This sector has enormous economic value if it is successfully protected from damage. Indonesia's tropical rain forests are the third largest forest in the world with an area of ​​125.9 million hectares that can absorb carbon emissions of 25.18 billion tons. Meanwhile, our peatlands are the largest in the world with an expanse of 7.5 million hectares and able to absorb 55 billion tons of carbon emissions.

Not only that, the area of ​​Indonesia's mangrove forests which reaches 3.31 million hectares is able to absorb around 33 billion tons of carbon emissions. This refers to the calculation of the average carbon content of forests reaching 200 tons C per hectare, from mangroves 1,082.6 tons C per hectare, while peatlands are 460 tons C per hectare, and primary peat forests are 1385.2 tons C per hectare.

Seeing the large contribution made by the FOLU sector, Silverius Oscar Unggul, WKU for Environment & Forestry, KADIN Indonesia, said that policies and incentives to achieve net-zero targets must be designed to support economic development and more sustainable livelihoods in the sector, one of which is through the Regenerative initiative. Forest Business Sub Hub (RFBSH).

“This initiative is under the umbrella of KADIN Net Zero Emissions and is expected to be a space for dialogue between business actors, the government, and the community. This initiative is to support forestry governance as well as climate change mitigation for the development of green villages, which means prioritizing the role of the community or community around the forest,” he explained.

Maintaining intact forests is the fastest and most cost-effective way to maintain forest benefits, including the most resilient form of carbon storage. According to data from the Ministry of National Development Planning/Bappenas, globally, an investment of USD 4.5 billion per year in restoration is projected to create up to 150,000 new jobs and economic benefits of USD 6-12 billion per year.


In the social forestry scheme, indigenous peoples are not only seen as beneficiaries of the policy. If accompanied properly, communities can manage forests and keep forests sustainable while reducing emissions. This was stated by the Program Coordinator of the Indonesian Conservation Community (KKI) Warsi, Emmy Primadona who has overseen social forestry practices in Bujang Raba in Jambi Province and several areas in West Sumatra Province.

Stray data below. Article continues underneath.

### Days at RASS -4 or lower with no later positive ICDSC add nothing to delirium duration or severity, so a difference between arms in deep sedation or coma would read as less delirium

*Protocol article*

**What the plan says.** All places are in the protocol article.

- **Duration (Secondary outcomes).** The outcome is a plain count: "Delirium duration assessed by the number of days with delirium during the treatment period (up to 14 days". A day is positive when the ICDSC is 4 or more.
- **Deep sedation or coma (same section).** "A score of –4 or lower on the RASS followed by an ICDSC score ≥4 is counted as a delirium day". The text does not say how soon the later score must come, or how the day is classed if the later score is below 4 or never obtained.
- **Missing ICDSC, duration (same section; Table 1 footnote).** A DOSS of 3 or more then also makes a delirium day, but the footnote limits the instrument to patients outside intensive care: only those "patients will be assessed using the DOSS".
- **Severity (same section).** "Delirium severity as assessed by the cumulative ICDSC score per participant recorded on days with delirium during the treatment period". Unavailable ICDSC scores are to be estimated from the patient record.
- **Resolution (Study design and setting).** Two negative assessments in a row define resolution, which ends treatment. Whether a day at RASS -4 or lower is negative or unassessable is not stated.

Emmy said that community involvement is important, especially in the commitment to social forestry schemes that are proven to have a high contribution in reducing carbon emissions. The social forestry that has been carried out since 2013 also has certification from Plan Vivo, one of the organizations that propose carbon credits. In early 2018, total carbon sales reached 6000 tons. The proceeds from the sale of these carbon credits are returned to the community in the form of capacity building, educational scholarships, economic incentives, patrols, and forest enrichment.

The same thing was said by Sakariyas, Regent of Katingan Central Kalimantan and Riza Suarga, Chairperson of IDCTA who said that the carbon emission absorption project through the FOLU sector has great benefits for communities around forests as well as has great economic value for the country's economy through the resulting NEK.


“Projects to sequester carbon emissions from the FOLU sector have proven to make a very large contribution to forest communities. More than just CSR, but the carbon credit trading actors who are our members have brought community development to the local community around the project. Starting from improving the quality of education through providing scholarships and improving school infrastructure, involving young doctors, empowering the local economy and integrated waste management are concrete activities that are continuously carried out and expanded. These activities even become the criteria for determining the quality of impact investment carbon projects in the Climate, Community and Biodiversity scheme," said Riza.